Singh referred to growing information-sharing and interaction between India’s armed forces and various US military commands through the exchange of liaison officers, and called on America’s defence industry to join India’s Atmanirbhar Bharat initiative by taking advantage of the liberalised FDI regime.
“Our national security convergences have obviously grown in a more multi-polar world,” Jaishankar said, noting that peace and stability in the Indo-Pacific depend on upholding the rules-based order, ensuring freedom of navigation, promoting open connectivity and “respecting the territorial integrity and sovereignty of all states”. He added, “A multi-polar world must have a multi-polar Asia as its basis.”
The United States has long viewed India as a bulwark against China. The Trump administration has increased military exercises with India and pushed New Delhi to buy more U.S. weapons.
Skipping China and Russia
However, there was an awkward moment at Tuesday’s news conference, when Indian Defense Minister Rajnath Singh was asked whether he’s willing to stop buying Russian weapons. For decades, the Soviet Union and later Russia were India’s biggest arms suppliers.
“Decisions happen on the basis of negotiations,” Singh demurred. “Whomever we buy from, or not buy from, depends on negotiations.”
Despite Pompeo’s strong anti-China rhetoric, neither Singh nor Minister of External Affairs Subrahmanyam Jaishankar mentioned China by name at their joint news conference with U.S. officials.
But the timing of their summit hosting Pompeo and Esper was clear, amid tensions with China after summertime border skirmishes, says Tanvi Madan, a senior fellow at the Brookings Institution in Washington, D.C.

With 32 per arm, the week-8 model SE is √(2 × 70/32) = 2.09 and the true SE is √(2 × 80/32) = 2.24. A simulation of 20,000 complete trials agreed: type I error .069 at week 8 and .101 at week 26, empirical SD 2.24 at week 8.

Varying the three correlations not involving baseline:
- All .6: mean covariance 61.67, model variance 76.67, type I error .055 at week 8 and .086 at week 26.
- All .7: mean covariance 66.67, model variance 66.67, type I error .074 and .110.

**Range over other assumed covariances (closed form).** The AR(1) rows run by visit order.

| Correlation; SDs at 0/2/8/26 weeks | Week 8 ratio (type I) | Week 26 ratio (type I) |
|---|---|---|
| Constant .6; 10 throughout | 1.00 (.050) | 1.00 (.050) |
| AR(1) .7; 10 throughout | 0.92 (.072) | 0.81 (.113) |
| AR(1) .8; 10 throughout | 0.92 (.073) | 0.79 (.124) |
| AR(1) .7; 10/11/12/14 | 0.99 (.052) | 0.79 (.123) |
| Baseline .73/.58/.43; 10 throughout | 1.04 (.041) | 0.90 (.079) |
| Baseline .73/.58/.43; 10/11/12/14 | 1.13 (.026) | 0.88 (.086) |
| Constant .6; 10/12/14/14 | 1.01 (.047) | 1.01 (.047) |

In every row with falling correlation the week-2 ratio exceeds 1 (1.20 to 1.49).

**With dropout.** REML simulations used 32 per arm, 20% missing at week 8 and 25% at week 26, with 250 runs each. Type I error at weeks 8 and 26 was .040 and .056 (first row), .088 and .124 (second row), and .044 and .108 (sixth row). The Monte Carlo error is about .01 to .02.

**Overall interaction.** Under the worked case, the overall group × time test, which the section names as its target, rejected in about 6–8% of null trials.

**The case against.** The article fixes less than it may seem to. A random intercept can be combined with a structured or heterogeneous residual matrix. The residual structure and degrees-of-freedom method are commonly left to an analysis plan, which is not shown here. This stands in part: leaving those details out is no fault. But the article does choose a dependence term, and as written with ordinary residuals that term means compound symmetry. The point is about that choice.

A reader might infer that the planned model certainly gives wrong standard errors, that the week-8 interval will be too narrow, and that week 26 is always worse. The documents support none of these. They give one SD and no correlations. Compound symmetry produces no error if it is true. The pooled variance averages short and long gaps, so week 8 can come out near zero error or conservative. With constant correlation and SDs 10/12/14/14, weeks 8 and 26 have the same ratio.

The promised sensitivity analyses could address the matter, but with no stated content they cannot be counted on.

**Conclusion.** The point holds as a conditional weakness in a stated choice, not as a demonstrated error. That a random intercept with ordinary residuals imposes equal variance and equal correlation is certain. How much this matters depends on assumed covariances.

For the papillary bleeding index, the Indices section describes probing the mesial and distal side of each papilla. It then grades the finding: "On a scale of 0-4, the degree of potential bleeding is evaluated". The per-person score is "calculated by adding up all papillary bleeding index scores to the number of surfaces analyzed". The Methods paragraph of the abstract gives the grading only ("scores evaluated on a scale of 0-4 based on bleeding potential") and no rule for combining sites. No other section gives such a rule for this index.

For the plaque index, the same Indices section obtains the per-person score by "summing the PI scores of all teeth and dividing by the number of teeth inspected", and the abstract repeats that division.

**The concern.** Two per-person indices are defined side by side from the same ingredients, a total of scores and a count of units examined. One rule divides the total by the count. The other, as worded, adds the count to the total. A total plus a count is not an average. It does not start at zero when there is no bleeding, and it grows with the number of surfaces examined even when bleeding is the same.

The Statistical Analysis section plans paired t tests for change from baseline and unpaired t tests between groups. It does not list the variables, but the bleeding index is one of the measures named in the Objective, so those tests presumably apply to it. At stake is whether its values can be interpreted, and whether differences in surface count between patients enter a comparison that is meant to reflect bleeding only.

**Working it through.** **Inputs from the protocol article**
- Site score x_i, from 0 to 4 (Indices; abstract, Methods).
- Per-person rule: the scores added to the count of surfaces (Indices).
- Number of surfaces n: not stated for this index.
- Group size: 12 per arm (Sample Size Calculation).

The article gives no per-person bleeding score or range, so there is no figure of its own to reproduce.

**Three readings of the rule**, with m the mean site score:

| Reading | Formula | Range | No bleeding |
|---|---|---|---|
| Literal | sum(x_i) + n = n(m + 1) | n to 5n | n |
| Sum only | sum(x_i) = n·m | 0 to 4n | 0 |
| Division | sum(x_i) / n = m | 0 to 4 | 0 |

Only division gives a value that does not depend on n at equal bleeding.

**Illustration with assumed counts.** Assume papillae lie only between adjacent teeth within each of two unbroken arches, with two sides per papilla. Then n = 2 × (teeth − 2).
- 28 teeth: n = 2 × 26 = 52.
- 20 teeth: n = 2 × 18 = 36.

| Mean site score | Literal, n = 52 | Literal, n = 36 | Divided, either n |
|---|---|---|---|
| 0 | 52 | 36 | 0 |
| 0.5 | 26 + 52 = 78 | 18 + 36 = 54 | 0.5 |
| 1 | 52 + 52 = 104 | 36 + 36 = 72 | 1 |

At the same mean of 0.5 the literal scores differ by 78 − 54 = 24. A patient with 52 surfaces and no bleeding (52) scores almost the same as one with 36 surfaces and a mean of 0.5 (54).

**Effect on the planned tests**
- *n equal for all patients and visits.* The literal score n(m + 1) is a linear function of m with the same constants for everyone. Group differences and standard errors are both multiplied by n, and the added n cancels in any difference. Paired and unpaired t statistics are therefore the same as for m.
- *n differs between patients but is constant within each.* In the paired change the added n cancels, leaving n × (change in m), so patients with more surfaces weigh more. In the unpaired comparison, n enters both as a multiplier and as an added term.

“I think it’s significant that (Pompeo and Esper’s visit) is happening even as India is involved in a boundary crisis with China. India might have declined to do a high-profile visit like this with American officials, in case China was provoked further,” Madan says. “So it says something about the U.S.-India relationship.”
Call To Pakistan To Stop Terrorism
India and the US reiterated their call for Pakistan to take irreversible action to ensure its territory isn’t used for terror attacks and to speedily prosecute the perpetrators and planners of the attacks in Mumbai, Uri and Pathankot.
The demand for action by Pakistan to counter terrorism, which figured in a joint statement issued after the 2+2 ministerial dialogue, was similar to calls made by India and the US in recent years. The joint statement also called for “concerted action” against terrorist networks such as al-Qaeda, Islamic State and Lashkar-e-Taiba (LeT).
Besides China’s aggressive actions across the region and beyond, counter-terrorism was part of the discussions. But the Indians focused on Pakistan in the press conference. Jaishankar told the media that the Indian side made it “clear that cross-border terrorism is completely unacceptable”.
The joint statement noted the ministers had “denounced the use of terrorist proxies and strongly condemned cross-border terrorism in all its forms”, and said: “They emphasised the need for concerted action against all terrorist networks, including al-Qaeda, ISIS/Daesh, Lashkar-e- Taiba (LeT), Jaish-e-Mohammad (JeM) and Hizb-ul-Mujahideen.”